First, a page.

And Then There Were Noneby Agatha Christie
~ Goodreads ~
Rating: 4.0 Stars
To start, And Then There Were None is the first ever Agatha Christie book I've read. But it's not like I've never known about her--you'd have to literally live in a cave to not know about one of literature's best mystery authors.
It just never crossed my mind before to pick up a book by Dame Agatha. At least not until I found one of her books at a used book sale at work one day. Then I started browsing and came across this particular book, which is probably one of her most well-known, as it is probably referenced a lot in modern media, and has probably been the inspiration for many other books and movies to follow.
Anyway, even as I continue to write this review, I'm still not entirely sure how I will review this book. I get it now. And Then There Were None had me pretty much attached to the book once all the characters were brought together and all the events were set into motion.
I won't say that I knew who the culprit was, because I DID spend a good amount of time guessing. I had a pretty good idea, but there were also a lot of clues pointing to otherwise. But with the very end conclusion, with the final disclosure of the main killer, I can't say that I was surprised by it either. I KNEW it was that person... I just got tricked into believing my assumptions were wrong.
It probably didn't help my case that I have my own twisted reading experiences from other murder mysteries and crime thrillers to make my own "investigative" thought process a bit too complicated.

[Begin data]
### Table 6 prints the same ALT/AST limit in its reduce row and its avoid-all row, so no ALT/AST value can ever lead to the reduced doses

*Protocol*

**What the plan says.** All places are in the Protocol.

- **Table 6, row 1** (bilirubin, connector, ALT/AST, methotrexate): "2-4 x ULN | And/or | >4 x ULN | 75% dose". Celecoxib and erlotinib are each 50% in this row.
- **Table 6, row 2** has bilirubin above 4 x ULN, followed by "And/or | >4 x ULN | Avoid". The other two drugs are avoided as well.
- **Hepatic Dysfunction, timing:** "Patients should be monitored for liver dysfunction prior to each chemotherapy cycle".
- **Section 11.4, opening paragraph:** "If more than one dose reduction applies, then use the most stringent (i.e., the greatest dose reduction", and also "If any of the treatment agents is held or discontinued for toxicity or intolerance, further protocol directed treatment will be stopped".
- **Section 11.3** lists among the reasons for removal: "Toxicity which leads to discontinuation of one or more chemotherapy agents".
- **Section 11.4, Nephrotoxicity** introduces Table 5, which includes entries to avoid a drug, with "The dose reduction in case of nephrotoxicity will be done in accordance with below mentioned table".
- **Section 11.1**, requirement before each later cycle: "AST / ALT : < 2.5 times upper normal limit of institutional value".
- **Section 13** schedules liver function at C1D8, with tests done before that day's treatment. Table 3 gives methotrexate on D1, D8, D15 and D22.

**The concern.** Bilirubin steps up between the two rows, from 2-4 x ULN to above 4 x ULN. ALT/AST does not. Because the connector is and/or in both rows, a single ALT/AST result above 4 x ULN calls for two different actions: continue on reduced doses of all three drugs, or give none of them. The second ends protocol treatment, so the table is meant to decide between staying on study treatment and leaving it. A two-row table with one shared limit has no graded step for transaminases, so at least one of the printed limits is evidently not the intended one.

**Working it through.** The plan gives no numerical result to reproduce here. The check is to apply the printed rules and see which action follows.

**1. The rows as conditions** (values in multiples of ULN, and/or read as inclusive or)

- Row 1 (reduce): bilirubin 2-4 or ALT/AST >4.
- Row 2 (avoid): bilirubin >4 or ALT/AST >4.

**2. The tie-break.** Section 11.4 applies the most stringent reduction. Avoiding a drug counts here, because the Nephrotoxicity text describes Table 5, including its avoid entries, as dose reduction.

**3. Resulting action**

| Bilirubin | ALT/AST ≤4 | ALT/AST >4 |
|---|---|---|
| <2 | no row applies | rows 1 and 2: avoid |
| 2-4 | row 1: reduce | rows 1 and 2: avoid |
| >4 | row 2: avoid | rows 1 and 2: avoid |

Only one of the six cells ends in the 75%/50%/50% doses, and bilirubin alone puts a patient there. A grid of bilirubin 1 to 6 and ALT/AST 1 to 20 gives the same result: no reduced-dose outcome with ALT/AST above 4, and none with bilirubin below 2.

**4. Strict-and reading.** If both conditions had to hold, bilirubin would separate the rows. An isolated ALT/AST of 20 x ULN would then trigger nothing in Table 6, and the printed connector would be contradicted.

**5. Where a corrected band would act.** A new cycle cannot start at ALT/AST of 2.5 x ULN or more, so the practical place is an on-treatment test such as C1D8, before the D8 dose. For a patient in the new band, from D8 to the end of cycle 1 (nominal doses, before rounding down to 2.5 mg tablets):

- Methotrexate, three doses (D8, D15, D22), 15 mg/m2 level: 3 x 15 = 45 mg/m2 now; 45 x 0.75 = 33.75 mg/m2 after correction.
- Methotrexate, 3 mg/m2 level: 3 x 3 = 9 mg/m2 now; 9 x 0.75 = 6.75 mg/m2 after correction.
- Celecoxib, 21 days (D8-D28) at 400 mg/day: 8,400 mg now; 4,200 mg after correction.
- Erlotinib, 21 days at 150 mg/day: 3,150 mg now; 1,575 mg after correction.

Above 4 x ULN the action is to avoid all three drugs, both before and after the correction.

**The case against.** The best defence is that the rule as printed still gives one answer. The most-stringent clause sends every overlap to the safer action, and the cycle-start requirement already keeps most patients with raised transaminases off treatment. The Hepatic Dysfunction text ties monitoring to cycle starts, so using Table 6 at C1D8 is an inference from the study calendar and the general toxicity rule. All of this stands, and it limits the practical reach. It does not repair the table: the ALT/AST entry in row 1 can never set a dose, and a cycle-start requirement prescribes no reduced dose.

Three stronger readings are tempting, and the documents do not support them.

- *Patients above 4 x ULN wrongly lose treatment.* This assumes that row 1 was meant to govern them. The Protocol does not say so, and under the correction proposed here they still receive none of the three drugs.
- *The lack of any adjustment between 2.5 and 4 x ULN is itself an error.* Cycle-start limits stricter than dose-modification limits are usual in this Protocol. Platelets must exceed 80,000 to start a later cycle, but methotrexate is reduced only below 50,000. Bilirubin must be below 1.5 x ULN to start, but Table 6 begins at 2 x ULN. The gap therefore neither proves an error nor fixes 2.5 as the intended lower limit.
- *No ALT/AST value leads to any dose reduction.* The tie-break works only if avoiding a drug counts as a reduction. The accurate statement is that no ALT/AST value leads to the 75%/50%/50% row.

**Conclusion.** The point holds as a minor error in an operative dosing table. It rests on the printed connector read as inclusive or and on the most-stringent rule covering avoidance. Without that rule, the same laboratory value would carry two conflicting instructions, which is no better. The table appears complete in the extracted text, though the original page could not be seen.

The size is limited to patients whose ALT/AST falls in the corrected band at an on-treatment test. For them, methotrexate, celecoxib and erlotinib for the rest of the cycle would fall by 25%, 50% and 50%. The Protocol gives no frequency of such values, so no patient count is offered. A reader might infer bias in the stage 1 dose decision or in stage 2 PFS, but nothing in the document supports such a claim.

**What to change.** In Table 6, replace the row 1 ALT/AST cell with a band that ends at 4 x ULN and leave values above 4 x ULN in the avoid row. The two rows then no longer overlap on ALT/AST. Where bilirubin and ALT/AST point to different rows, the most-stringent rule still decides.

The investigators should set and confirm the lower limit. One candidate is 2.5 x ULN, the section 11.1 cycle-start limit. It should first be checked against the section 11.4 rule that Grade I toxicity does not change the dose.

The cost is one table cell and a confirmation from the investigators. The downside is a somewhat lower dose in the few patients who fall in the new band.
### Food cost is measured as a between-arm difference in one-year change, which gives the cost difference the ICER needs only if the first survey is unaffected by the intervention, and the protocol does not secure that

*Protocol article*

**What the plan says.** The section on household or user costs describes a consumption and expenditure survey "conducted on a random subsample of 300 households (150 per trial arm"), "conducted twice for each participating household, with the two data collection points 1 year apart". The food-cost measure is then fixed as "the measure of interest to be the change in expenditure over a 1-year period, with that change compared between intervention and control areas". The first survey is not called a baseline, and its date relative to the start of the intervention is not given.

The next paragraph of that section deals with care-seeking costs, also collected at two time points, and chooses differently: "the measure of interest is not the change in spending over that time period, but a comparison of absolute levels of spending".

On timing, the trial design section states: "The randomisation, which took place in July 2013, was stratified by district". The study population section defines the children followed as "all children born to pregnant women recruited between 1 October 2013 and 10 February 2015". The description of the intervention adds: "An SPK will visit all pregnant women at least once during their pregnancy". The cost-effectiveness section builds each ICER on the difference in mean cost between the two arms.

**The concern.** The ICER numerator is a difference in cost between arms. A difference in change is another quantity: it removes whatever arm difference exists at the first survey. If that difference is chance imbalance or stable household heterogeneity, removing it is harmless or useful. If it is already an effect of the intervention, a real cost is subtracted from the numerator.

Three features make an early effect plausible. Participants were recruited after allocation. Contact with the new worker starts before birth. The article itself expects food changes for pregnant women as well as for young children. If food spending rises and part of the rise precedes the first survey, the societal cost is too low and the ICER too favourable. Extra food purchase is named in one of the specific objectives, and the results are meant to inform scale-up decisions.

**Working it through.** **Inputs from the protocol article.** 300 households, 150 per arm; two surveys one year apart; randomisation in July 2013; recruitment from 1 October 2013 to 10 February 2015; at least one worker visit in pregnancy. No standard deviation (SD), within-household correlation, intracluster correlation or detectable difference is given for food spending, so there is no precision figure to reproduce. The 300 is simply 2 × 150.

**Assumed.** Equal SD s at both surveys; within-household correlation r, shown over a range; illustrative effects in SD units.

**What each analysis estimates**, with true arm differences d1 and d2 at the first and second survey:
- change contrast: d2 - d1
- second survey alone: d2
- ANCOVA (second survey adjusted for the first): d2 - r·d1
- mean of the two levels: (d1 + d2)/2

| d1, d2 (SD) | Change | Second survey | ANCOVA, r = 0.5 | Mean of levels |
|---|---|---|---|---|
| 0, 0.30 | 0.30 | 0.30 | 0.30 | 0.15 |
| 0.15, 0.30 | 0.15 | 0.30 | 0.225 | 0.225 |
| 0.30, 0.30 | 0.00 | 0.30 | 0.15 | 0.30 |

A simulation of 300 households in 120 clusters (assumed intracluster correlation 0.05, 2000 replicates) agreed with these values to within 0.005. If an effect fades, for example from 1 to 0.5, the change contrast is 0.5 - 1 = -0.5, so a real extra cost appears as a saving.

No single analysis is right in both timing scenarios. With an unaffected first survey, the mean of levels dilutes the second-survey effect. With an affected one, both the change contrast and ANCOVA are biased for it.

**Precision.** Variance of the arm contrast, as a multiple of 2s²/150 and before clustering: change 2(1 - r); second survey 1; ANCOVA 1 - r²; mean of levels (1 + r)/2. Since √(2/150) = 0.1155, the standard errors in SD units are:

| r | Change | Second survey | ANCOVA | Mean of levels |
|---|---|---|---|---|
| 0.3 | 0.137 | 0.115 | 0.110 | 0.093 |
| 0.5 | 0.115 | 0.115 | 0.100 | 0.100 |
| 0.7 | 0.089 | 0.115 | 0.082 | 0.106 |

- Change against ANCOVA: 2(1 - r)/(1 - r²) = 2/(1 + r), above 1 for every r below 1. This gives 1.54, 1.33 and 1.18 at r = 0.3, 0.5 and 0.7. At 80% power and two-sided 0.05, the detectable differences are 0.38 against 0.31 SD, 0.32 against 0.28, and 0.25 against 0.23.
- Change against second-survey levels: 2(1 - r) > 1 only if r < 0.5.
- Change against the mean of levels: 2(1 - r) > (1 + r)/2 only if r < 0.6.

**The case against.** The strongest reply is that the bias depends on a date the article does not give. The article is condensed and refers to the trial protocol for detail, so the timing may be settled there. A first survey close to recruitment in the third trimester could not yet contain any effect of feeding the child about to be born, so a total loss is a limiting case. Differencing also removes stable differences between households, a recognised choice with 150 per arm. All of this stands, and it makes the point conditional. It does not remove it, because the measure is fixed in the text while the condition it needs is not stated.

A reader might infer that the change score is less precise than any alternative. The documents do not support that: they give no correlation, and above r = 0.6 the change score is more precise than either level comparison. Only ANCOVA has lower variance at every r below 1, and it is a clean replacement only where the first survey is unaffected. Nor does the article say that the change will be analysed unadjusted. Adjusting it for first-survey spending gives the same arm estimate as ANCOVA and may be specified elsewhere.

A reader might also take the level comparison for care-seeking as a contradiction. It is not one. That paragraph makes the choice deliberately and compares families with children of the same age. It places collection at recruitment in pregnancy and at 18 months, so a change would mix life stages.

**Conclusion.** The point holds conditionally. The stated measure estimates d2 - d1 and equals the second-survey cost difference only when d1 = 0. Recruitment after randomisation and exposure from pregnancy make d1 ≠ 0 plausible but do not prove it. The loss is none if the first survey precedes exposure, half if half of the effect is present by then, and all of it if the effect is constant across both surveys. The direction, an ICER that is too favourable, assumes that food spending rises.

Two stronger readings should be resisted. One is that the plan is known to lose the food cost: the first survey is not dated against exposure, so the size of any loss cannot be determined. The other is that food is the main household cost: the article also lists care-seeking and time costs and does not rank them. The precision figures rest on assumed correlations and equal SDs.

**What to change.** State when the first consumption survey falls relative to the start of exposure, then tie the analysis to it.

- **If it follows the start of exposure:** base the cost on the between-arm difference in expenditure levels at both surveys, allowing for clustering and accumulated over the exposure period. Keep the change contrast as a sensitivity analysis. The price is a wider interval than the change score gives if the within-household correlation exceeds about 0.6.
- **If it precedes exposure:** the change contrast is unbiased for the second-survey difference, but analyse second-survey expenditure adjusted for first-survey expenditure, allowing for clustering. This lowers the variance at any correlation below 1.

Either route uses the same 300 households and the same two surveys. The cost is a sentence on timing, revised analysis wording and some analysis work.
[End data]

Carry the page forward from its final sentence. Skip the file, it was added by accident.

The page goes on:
This was definitely a very intriguing, thought-provoking experience. There were also moments of creepiness I hadn't quite expected, but interesting nonetheless.
And to be honest, by the mid-point of all the murders, I want to say that I was more intrigued to find out who was next rather than who was actually doing the killing. Is that strange?
Of course, there were a few things that didn't work well for me in this book, and more than likely had to do with the time period. I mean, when Dr. Armstrong struck Vera Claythorne across the face just to quiet her hysterics, I might have winced. Very un-PC for modern times, but also something that I grew up seeing used as humor in cartoons and television shows--though it was also equal opportunity slapping in the face by both genders to both genders. So maybe I'm just looking too hard at this particular scene?
Other things that bugged me as well had me reminding myself that this book was written in 1939 and that there wasn't anything I could do about it, you know. So just focus on the mystery and move on.
However, then I'd look at the murders and the motives and think, "Well... I guess that makes sense." To be honest, the ending exposition fairies felt a little awkward. They were probably necessary, as there were still a lot of unanswered questions. But they still felt a little out of place, and all too: "This is the author's Cliff's Notes of this book in case you didn't catch what happened."
Again, I think it was the whole process of each character getting killed off, of the "who's next?" or "how did the killer do this?" or "wait what?" that had me so hooked. My curiosity definitely caught me off-guard.
I will definitely be checking out more Agatha Christie now that I've finally had a taste of her work.
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